Recipient of the Aga Khan Award for Architecture in 1983.
Traditional Tunisian domestic architecture consists of one- or two-level houses arranged around courtyards or patios. To achieve a contemporary expression of these indigenous arrangements for this hotel, the architect created an ordered series of symmetrical interior courtyards connected along a main longitudinal axis, from which secondary axes open. The hotel courtyards are paved, and are entered by two or four porticoes. All are simply ornamented by delicate ceramic decoration in the form of banding and panels. The innermost courtyards, some of them planted with orange trees or jasmine, have the intimate quality of private gardens. Water is the most important element. As in all the great Arabo-Islamic landscapes, it fills pools, runs off through little channels and jets forth in fountains under pergolas. Covered walkways and galleries offer shade. The jury found particularly praiseworthy "the restraint with which materials and forms have been used, and the subdued nature of the colour scheme which enable this group of buildings to achieve its imagery whilst avoiding pastiche."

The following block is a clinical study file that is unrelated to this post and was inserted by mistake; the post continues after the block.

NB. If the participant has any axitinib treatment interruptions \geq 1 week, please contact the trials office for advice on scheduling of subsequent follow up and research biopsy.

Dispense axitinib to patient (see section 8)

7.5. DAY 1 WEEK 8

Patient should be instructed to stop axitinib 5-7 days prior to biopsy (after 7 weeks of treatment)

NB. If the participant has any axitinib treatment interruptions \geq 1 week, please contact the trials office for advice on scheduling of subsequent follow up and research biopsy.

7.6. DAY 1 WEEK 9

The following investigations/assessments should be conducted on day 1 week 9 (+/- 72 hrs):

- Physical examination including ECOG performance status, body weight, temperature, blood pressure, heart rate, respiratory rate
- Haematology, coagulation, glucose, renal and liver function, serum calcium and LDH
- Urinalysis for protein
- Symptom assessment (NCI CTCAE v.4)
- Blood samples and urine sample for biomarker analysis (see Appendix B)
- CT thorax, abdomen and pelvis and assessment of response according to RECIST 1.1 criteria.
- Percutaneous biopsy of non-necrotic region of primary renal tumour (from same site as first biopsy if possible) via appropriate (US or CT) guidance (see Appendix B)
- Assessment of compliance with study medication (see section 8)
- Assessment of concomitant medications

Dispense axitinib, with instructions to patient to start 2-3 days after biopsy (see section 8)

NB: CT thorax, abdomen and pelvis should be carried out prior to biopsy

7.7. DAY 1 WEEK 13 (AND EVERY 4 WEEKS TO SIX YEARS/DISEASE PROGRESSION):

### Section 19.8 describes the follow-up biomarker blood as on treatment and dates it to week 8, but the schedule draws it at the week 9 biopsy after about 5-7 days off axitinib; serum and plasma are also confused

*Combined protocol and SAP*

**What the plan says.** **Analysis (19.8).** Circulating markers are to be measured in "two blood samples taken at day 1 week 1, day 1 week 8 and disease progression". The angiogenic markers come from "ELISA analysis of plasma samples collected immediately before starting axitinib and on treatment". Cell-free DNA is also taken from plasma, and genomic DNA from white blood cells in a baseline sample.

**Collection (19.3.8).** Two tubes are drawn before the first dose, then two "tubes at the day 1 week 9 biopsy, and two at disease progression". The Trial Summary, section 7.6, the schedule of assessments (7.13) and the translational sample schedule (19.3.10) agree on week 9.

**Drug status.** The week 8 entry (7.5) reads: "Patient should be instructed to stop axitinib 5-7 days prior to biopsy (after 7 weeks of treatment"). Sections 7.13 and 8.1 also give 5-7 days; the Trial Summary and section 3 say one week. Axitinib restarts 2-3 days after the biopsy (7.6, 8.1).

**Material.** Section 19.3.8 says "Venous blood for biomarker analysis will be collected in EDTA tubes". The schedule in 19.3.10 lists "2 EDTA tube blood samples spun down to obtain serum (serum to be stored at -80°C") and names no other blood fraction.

Architect’s Record of Andalous Residence. Courtesy of Architect (submitted to the Aga Khan Award for Architecture), 1983.
In the Aga Khan Award for Architecture, the architects of projects engaged in the nomination process receive an Award documentation package which describes the standardised presentation requirements. In addition to submitting photographs, slides, and architectural drawings, architects are asked to complete a detailed Architect's Record pertaining to use, cost, environmental and climatic factors, construction materials, building schedule, and, more importantly, design concepts and each project's significance within its own context.